Time and place management.

Whether daily, every other day, or weekly, set aside a specific, regular time to sit down and work diligently on that MOOC. Program or write the class into the calendar and treat it like it is any other appointment, assignment, or class. Students working alone need to set their own due dates for completing the course work. The most organized learners out there also draw up contingency plans in case of schedule disrupts.

Because of the MOOC’s self-directed nature, students get their work done on their own time, situating themselves anywhere with an Internet connection. Firing up the computer in a room full of distractions and discomforts will undeniably hinder progress. Don’t just schedule a specific time — schedule a specific place as well. Preferably somewhere with minimal disturbances and a pleasing atmosphere; anything else breaks focus and preclude productivity.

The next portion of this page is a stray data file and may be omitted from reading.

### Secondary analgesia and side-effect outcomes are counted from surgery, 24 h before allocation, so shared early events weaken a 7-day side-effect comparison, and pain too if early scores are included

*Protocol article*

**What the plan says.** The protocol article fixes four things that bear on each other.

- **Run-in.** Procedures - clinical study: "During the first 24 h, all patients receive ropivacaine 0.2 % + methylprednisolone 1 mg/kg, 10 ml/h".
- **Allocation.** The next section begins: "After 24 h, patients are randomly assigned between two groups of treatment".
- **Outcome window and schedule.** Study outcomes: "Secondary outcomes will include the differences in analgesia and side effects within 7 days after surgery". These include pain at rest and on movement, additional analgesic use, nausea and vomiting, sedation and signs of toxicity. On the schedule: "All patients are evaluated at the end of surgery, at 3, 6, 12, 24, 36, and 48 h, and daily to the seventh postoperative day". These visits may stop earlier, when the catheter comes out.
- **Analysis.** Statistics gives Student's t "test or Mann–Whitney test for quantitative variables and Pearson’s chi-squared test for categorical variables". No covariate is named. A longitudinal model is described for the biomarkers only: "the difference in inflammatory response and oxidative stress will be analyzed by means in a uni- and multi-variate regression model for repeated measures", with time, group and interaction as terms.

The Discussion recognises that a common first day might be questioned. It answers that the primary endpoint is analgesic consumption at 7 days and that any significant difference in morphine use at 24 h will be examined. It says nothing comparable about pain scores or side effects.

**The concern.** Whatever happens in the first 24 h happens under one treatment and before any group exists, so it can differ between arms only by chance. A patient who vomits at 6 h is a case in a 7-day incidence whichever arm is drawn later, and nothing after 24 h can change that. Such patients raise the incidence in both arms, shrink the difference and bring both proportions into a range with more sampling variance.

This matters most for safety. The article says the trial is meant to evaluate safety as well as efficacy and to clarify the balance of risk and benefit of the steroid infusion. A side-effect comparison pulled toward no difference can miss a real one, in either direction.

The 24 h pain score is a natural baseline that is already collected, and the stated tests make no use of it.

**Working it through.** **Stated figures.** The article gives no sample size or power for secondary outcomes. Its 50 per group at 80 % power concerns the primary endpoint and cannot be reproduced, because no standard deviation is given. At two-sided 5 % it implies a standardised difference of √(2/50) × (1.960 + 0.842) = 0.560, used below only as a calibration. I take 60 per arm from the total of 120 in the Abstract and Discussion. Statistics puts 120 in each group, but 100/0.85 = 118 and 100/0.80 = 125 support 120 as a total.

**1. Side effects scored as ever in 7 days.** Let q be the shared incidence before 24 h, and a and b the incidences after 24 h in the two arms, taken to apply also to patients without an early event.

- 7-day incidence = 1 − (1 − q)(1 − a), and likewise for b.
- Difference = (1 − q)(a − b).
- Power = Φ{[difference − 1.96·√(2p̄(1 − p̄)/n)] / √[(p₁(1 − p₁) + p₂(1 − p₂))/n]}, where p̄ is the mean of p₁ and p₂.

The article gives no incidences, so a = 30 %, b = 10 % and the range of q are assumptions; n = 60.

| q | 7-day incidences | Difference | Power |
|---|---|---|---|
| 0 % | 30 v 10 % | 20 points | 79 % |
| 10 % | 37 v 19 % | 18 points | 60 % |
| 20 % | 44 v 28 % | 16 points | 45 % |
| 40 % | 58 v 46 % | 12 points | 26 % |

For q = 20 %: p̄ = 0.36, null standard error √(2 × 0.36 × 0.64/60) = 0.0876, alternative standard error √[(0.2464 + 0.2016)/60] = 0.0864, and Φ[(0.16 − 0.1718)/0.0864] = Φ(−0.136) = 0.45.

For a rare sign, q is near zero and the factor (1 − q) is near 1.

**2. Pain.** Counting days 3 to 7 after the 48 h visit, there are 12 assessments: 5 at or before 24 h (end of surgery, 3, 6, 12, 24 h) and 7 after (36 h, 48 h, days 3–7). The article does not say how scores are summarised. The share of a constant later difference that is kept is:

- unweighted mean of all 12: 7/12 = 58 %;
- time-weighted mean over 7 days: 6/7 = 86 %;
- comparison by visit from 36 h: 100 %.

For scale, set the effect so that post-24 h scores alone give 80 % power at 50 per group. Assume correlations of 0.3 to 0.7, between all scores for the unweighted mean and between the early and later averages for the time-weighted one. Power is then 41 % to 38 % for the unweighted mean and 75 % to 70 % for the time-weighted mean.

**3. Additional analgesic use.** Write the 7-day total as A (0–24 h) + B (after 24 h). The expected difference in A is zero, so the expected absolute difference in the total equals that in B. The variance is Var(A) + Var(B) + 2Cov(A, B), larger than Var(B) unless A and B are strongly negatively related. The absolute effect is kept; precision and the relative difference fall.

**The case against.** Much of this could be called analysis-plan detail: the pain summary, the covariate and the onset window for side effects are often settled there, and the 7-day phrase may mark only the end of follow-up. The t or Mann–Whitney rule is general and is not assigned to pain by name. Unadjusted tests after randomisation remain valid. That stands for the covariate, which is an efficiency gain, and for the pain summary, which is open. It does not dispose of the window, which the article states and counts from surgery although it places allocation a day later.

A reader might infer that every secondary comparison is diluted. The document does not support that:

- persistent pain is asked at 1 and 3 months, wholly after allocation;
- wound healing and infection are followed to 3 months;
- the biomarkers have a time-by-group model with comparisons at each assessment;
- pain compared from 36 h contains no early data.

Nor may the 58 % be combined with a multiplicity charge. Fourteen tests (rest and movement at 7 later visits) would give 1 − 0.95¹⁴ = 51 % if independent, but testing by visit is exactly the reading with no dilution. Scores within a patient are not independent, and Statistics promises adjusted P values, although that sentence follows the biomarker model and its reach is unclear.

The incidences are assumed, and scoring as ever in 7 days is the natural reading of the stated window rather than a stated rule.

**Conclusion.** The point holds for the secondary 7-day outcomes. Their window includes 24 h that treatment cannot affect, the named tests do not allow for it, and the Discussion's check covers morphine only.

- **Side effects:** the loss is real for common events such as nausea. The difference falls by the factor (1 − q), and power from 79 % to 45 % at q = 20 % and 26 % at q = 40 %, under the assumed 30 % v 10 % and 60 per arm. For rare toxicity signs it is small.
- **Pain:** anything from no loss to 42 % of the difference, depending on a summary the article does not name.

Join a study group.

Study groups meeting both in person and via Google Hangouts or Skype alleviate some of the loneliness of working alone. Not to mention the benefits of multiple perspectives. Organize or join up with one via the MOOC’s learning platform or if it might help with completing the course. A study group could also involve deadlines to help all participants remain on track when tackling their assignments.

Engaging with a group fosters healthier time management choices. Members of the more organized examples out there hold each other accountable for meeting deadlines.